The ARMCHAIR GOLF BLOG has been silent the last few days, not by choice but because I've been on the road in Savannah with a laptop that has a faulty browser.
Nonetheless, I've been hot on the golf beat at the Liberty Mutual Legends of Golf at The Westin Savannah Harbor Golf Resort & Spa in windy and chilly Savannah, Ga. This blogger was on the course (inside and outside the ropes), in the clubhouse, in the players' locker room and, yes, even in the players' dining room -- all places where golf fans and the media are not free to roam.
How? I'll get to that in a second. I may not be able to play like a Tour pro, but I ate like one. The food was good and the golf stories were great.
I planned this golf expedition a few weeks back after several phone conversations with my new friend, Jack Fleck. I wanted to meet in-person the man who upset the legendary Ben Hogan in the 1955 U.S. Open and determined that Savannah would offer an ideal opportunity.
Jack was playing in the 70-and-older Demaret Division best ball on Monday and Tuesday, so I tagged along as his personal guest -- complete with a PGA credential that gave me unique access to the stars of the game.
I drove to Savannah on Saturday and met Jack at the airport. We headed directly to the course where I caddied for Jack during a 9-hole practice session. Perhaps former Tour star Bobby Nichols, who I met later that evening in the Westin lobby, said it best about Jack's game. "I hope I can play like him when I'm 85."
Jack has a full, fluid swing that produces a lot of solid and surprisingly long shots -- although, ever the perfectionist, Jack seems rarely satisfied.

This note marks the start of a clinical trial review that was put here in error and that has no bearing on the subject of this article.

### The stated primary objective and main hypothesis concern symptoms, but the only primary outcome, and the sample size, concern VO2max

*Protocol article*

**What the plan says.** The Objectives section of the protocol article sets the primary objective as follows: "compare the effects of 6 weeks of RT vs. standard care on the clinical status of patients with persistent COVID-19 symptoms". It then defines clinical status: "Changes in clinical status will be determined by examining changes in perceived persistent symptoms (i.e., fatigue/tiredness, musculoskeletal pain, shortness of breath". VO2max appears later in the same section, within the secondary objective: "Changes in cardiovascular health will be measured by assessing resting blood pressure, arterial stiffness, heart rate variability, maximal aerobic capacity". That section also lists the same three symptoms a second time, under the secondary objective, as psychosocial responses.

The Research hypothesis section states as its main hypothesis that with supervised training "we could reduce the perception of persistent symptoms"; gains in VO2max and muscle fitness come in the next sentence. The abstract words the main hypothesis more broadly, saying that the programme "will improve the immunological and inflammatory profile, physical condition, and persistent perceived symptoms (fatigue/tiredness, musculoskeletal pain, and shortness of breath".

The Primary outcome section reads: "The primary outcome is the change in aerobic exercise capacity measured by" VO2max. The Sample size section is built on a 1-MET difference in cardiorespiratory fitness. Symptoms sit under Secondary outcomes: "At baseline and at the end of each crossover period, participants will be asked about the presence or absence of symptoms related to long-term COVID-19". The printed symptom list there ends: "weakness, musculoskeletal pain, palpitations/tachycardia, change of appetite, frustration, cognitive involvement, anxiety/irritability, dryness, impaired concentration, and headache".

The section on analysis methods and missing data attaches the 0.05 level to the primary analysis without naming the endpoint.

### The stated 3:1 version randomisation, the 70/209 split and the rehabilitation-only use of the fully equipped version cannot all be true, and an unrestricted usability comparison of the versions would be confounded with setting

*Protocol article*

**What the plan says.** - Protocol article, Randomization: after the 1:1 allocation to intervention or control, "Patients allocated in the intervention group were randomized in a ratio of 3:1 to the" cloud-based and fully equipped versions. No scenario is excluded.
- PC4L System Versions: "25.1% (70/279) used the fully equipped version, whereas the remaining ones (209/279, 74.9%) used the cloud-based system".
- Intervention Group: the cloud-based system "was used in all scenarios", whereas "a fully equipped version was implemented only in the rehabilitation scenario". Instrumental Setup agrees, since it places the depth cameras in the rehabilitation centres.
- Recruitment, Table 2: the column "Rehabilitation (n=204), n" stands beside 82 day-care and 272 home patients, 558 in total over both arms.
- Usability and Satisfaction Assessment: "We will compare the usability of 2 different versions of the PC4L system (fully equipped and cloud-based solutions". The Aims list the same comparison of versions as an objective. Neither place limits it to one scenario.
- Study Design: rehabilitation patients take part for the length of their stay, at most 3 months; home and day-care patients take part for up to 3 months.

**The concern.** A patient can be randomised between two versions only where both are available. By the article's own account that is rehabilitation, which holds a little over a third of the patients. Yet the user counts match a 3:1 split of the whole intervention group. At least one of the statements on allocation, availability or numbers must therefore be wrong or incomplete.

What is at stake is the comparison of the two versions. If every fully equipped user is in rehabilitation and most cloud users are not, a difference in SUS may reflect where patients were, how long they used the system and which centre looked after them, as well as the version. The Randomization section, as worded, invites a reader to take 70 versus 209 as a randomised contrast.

Jack's caddie didn't arrive until Sunday afternoon, so I went 18 holes with Jack and Howie Johnson, Jack's best-ball partner, in howling winds on Sunday morning. (These were the same conditions that suspended final-round play at nearby Harbour Town Golf Links in the Verizon Heritage.) Howie asked me for a tee on the first hole, which I didn't have. I confessed I wasn't a pro caddie. No big deal. I ended up caddieing for both of them as best I could while riding with Jack.
Here are some more highlights of my four days in Savannah:
*Dinner out two nights with Jack and his wife, Carmen
*A brief locker room interview with Hall of Famer Gene Littler
*Hanging out with Jack and Orville Moody (1969 U.S. Open champion) in the clubhouse as they swapped golf stories and needled each other relentlessly
*Lunch and conversation with three-time U.S. Ryder Cup player Johnny Pott and multiple Tour winner Tommy Jacobs
*Meeting and conversations with Bobby Nichols, Jim Colbert, Bob Goalby, Gay Brewer, Don January, Howie Johnson, Jimmy Powell, Charlie Sifford and more
*Meeting Tom Kite in the dining room yesterday (he was returning from the dessert table; I was heading for the door)
*Walking the course with a caddie's wife, now nicknamed "Savannah" as a new source of insider information (smile)
*Hearing several times, "Now don't write that in your blog"
I also saw a lot of Champions Tour players milling about such as Fuzzy Zoeller, Hubert Green, Jerry Pate, Bruce Devlin, Lou Graham and others. Obviously, it was great fun and an experience I would love to repeat.
The Armchair Golfer